occasion was the setting up of the great Nice glass of twenty-nine inches aperture. In spite of the great size of the glass, however, a first attempt resulted in nothing but failure. So, later, did a second, and Perrotin was on the point of abandoning the search for good, when, on the 15th of the month, he suddenly detected one of the canals, the Phison. His assistant, M. Thollon, saw it immediately afterward. After this they managed to make out several others, some single, some double, substantially as Schiaparelli had drawn them; the slight discrepancies between their observations and his being in point of fact the best of confirmations.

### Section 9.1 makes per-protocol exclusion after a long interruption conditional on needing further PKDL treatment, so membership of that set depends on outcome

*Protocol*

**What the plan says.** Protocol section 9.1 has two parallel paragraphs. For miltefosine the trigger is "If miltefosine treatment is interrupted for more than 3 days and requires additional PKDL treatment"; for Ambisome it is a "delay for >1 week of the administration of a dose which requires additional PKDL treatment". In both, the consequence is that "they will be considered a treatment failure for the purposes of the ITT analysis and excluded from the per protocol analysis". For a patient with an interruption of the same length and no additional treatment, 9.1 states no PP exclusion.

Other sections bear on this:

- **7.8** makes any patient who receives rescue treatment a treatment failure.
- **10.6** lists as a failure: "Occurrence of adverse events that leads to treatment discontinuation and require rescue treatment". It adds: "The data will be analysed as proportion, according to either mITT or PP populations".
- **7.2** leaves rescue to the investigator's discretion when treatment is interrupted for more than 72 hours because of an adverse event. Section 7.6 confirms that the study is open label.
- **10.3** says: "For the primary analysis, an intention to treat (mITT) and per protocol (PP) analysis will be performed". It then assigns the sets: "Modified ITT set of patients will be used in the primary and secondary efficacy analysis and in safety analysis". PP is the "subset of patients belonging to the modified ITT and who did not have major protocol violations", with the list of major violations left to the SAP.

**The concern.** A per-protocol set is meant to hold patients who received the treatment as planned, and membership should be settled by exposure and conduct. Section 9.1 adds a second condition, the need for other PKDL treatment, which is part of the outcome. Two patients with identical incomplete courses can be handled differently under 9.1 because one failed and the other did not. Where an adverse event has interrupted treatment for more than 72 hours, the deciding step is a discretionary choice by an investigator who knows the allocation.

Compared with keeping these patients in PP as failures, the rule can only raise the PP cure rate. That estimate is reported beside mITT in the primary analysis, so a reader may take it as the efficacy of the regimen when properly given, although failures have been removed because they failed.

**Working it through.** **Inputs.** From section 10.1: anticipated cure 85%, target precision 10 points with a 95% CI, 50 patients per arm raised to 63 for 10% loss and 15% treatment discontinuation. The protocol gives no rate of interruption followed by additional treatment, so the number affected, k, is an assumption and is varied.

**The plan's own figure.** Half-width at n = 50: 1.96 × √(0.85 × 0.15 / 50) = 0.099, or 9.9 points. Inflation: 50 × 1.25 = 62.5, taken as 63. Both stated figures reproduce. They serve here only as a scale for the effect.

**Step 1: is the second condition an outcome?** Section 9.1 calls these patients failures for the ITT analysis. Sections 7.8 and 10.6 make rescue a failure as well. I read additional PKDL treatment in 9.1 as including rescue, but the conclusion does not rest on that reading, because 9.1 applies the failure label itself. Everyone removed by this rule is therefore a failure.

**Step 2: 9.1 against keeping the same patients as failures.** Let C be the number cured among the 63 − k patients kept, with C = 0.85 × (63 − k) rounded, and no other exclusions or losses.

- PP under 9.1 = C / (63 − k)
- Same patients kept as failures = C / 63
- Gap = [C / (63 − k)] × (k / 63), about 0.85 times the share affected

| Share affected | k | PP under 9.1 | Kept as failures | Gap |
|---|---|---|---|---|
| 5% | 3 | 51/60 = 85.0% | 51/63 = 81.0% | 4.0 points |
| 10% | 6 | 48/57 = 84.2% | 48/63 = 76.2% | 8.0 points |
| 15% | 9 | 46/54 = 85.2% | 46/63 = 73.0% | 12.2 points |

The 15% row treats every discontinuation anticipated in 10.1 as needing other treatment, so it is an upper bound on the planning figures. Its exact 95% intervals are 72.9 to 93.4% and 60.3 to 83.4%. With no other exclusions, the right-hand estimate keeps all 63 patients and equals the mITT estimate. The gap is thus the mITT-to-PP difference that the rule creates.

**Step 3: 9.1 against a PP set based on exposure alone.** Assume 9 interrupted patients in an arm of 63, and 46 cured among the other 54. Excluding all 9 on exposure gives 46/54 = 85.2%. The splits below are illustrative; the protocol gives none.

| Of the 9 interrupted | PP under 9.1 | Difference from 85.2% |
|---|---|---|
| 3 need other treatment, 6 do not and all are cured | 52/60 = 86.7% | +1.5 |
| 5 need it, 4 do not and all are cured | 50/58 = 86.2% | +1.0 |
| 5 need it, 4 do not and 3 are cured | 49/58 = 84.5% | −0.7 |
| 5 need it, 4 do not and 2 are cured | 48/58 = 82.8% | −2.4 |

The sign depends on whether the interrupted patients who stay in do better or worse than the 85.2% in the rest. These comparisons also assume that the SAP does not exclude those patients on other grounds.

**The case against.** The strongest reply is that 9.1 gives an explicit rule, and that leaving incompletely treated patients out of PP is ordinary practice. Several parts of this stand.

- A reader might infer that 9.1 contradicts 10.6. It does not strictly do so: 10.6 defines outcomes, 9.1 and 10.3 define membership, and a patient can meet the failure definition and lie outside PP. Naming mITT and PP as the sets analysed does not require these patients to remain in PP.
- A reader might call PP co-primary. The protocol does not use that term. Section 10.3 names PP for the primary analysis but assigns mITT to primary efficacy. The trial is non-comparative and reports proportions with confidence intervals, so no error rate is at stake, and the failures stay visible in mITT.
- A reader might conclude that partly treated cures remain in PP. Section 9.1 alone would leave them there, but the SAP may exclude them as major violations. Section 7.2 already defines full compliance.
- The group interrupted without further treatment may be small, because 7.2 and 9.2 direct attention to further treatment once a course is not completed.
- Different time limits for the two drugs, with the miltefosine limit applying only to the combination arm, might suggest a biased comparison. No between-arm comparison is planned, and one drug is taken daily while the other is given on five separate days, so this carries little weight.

Since then, other observers have contrived to detect the canals, the list of the successful increasing at each opposition, although even now their number might almost be told on one's hands and feet.
The reason that so few astronomers have as yet succeeded in seeing these lines is to be found in our own atmosphere. That in ordinary atmosphere the lines are not easy objects is certain. A moderately good air is essential to their detection; and unfortunately the locations of most of our observatories preclude this prerequisite. Size of aperture of the telescope used is a very secondary matter. That Schiaparelli discovered the canals with an 8 1/3-inch glass, and that the 26-inch glass at Washington